"In 1759, at the age of nineteen, Mary Lacy donned a pair of men's breeches, adopted the name of William Chandler, and went to sea. Her autobiography (first published in 1773) chronicles her seafaring adventures and gives a fascinating insight into the hardships of ordinary sailors in the 18th-century Navy.... Destitution, betrayal and amorous encounters all play a part in this intriguing tale."--Dust jacket.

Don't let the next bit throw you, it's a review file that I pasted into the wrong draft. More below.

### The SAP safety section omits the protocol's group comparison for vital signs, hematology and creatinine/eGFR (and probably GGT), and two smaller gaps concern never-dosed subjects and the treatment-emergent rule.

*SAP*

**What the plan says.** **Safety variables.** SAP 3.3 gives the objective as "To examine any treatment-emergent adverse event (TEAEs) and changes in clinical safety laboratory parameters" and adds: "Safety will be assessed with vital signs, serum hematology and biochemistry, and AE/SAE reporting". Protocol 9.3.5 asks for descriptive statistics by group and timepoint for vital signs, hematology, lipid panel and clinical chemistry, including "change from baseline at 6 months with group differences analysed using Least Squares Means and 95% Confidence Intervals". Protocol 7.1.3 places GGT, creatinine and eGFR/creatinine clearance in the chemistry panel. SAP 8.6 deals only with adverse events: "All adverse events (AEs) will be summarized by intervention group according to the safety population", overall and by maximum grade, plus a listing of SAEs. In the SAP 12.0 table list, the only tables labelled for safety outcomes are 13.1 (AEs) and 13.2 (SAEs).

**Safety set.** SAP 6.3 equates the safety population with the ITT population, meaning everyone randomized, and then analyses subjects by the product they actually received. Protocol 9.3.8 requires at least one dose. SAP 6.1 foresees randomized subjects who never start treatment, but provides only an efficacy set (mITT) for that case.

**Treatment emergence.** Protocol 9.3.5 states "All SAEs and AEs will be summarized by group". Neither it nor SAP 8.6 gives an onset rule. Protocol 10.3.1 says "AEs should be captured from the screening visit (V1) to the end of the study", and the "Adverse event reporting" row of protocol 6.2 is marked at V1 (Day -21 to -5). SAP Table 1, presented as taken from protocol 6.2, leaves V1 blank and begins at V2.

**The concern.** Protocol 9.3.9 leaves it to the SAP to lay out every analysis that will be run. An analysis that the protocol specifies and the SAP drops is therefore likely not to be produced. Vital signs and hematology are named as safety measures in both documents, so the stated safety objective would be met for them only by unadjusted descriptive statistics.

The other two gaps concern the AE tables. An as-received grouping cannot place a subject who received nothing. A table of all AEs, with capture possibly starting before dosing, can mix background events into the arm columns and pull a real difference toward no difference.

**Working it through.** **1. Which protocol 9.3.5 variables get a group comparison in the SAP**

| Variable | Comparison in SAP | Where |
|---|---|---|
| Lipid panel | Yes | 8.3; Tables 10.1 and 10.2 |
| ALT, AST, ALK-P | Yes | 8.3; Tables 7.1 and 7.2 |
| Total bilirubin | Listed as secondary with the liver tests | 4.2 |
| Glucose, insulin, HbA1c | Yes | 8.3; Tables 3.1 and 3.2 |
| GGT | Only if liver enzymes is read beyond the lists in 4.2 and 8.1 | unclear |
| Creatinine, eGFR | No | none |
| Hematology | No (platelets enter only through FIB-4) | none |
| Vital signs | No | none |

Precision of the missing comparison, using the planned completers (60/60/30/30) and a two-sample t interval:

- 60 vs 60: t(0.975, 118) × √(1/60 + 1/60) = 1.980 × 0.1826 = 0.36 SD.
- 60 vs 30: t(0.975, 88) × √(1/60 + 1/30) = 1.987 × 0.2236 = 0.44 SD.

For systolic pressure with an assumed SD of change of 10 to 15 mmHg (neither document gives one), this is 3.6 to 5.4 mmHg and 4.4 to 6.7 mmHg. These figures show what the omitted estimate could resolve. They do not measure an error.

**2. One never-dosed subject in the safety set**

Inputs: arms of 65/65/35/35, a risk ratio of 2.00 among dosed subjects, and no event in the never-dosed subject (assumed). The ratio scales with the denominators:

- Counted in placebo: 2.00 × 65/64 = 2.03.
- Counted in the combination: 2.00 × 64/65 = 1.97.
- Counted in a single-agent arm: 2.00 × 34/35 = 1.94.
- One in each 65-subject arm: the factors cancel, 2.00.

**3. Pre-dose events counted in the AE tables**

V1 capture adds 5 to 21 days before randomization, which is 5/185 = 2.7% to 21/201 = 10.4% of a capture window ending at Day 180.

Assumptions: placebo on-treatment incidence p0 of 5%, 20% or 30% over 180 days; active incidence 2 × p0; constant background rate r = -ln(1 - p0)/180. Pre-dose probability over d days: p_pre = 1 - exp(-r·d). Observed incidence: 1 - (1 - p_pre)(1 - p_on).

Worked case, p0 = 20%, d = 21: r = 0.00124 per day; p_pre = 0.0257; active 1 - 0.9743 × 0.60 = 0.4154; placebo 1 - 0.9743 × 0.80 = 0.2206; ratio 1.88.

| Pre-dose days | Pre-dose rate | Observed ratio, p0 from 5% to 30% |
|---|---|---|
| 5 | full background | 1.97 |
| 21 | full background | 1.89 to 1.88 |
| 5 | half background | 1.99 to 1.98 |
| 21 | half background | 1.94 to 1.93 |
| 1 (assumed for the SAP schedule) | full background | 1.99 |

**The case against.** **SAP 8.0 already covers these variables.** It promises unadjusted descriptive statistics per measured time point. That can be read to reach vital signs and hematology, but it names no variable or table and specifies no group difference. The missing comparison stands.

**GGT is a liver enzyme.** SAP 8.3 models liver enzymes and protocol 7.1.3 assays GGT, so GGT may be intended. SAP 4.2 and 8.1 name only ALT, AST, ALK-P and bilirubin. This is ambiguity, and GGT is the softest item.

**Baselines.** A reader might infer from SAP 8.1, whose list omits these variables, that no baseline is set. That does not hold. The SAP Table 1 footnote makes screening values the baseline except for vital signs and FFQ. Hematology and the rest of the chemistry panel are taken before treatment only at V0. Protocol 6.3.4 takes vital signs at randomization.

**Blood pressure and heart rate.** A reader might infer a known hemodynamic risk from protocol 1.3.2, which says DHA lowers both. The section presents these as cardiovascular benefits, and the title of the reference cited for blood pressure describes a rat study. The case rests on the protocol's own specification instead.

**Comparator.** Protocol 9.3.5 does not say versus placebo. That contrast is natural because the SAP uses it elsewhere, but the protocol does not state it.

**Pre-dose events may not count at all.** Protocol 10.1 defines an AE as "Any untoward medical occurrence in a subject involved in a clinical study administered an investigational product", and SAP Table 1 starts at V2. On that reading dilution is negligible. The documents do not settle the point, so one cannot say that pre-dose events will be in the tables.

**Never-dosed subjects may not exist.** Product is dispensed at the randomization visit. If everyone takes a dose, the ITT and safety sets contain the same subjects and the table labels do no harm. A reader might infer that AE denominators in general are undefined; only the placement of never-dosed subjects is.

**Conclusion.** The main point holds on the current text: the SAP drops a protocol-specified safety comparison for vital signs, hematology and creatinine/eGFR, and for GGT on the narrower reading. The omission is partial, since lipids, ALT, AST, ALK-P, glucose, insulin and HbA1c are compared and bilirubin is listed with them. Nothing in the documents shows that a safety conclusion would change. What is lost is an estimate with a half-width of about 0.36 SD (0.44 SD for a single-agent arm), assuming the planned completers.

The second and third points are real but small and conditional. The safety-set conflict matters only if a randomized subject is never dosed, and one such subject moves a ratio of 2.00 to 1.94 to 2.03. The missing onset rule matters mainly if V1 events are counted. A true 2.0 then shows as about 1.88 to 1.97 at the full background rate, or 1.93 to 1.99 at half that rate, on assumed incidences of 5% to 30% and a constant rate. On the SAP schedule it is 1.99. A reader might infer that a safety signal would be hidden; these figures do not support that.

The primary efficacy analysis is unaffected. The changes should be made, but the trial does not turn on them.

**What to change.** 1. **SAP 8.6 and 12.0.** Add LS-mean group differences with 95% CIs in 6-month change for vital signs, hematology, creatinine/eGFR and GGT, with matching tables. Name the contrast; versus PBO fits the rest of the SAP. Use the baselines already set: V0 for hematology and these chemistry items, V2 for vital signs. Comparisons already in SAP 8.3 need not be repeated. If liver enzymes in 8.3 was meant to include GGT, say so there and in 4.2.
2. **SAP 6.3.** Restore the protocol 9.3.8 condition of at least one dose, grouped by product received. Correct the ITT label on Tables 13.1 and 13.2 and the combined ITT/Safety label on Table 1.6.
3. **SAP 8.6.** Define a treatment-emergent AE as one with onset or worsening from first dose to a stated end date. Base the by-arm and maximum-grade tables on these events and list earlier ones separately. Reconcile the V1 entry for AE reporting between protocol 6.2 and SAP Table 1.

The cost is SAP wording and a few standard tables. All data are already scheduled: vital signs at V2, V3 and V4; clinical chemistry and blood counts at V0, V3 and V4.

Generations of readers have enjoyed the adventures of Jim Hawkins, the young protagonist and narrator in Robert Louis Stevensons Treasure Island, but little is known of the real Jim Hawkins and the thousands of poor boys who went to sea in the eighteenth century to man the ships of the Royal Navy. This groundbreaking new work is a study of the origins, life and culture of the boys of the Georgian navy, not of the upper-class children training to become officers, but of the orphaned, delinquent or just plain adventurous youths whose prospects on land were bleak and miserable. Many had no adult at all taking care of them; others were failed apprentices; many were troublesome youths for whom communities could not provide so that the Navy represented a form of floating workhouse. Some, with restless and roving minds, like Defoes Robinson Crusoe, saw deep sea life as one of adventure, interspersed with raucous periods ashore drinking, singing and womanizing. The author explains how they were recruited; describes the distinctive subculture of the young sailor the dress, hair, tattoos and language and their life and training as servants of captains and officers. More than 5,000 boys were recruited during the Seven Years War alone and without them the Royal Navy could not have fought its wars. This is a fascinating tribute to a forgotten band of sailors.